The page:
Break-even Price per Tonne of Stalk ($/t)
|Price/bushel||Low/Low; 14.3bu/2.5t||Low/Med; 14.3bu/3.0t||Med./Low; 19bu/2.5t||Med./Med.; 19bu/3.0t|
A potentially substantial and unknown variable in growing hemp commercially is the expected need for special licensing. The current procedure for obtaining a research permit is very elaborate and time consuming. Hopefully if commercial cultivation were legalized this procedure would be largely standardized and simplified. Also, there is an additional cost to the authorities of surveying and testing the crops. Furthermore, as long as the granting of these permits is at the discretion of the Minister of Health, there is no certainty that a farmer will be able to grow the crop. This is a risk not only to the farmer, but is also a substantial disincentive for industry who would rely not only on the economic viability of the crop, but also on its guaranteed availability.
Finally, assuming that the current maximum level of 0.3% THC will continue, there is an additional and significant risk of the crop testing above this legal level. If, for instance, the crop were to test at 0.5%, the authorities would retain the right to destroy the crop, and hence all revenues (and, theoretically, criminally charge the farmer in question). Certainly this risk will be at least partially alleviated by using only “certified” seed, but then will the seed provider be financially responsible for any variation? If so, the resulting need for additional insurance will likely result in even higher seed prices. Also worth noting is that to date, no research permits have been granted for the production of seed, although this is an area of significant strategic importance considering the high price, short supply and unadapted nature of imported varieties. Please note also that these break-even points are based on farmgate prices, so no transportation costs have yet to be factored in.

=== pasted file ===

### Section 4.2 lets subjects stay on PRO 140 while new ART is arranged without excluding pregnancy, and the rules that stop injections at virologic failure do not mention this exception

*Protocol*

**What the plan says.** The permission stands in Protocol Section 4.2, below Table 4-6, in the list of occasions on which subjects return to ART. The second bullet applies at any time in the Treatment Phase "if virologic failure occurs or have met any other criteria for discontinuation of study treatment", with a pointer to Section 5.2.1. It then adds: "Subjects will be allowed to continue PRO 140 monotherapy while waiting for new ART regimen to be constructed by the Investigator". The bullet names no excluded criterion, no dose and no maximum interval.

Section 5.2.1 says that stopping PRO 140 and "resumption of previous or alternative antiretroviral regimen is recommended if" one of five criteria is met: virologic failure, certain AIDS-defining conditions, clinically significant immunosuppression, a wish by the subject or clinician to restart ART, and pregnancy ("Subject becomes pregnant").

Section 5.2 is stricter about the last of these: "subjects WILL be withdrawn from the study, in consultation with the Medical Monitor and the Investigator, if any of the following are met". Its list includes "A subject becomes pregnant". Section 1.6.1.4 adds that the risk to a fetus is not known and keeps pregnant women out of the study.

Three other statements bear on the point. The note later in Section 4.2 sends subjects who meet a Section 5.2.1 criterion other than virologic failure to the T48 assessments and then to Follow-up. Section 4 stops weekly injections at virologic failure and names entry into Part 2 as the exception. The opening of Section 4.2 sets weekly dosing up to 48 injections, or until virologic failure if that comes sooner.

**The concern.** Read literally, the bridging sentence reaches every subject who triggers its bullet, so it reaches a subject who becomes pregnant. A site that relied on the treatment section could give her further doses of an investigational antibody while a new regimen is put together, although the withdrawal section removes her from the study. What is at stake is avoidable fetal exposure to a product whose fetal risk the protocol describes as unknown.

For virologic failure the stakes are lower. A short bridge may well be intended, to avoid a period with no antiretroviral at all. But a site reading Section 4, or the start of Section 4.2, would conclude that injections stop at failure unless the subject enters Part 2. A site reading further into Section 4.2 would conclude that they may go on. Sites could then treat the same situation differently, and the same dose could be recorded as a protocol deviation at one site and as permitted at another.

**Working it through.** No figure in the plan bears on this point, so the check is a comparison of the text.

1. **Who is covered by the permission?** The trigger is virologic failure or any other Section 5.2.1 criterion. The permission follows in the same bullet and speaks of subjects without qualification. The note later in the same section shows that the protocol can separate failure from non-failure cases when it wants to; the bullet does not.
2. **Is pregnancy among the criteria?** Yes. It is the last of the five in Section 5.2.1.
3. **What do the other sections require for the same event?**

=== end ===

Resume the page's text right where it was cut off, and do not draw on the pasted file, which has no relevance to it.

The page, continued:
Market returns for hemp stalk, fibre, hurds or seed depend on a number of factors, including:
- crop quality
- suitability for intended end use
- amount of value-added processing that the crop has been subjected to
- available quantity of similar crops and substitutes
- proximity of producer to end user
The Canadian hemp industry is at a stage in its development where the actual income per tonne is difficult to determine, because full scale production has not been attempted. Economies of scale are expected to reduce costs significantly, but actual processing and capital investment figures can only be estimated, and are largely based on the experiences of other countries. The market prices expected for hemp are derived from current market prices for the next best alternative.
Although hemp has innumerable potential uses this study will focus on the more common, large scale commodity products for which hemp has promise as a potential alternative input. The most often quoted uses of the fibre which define the necessary processing technology are as follows: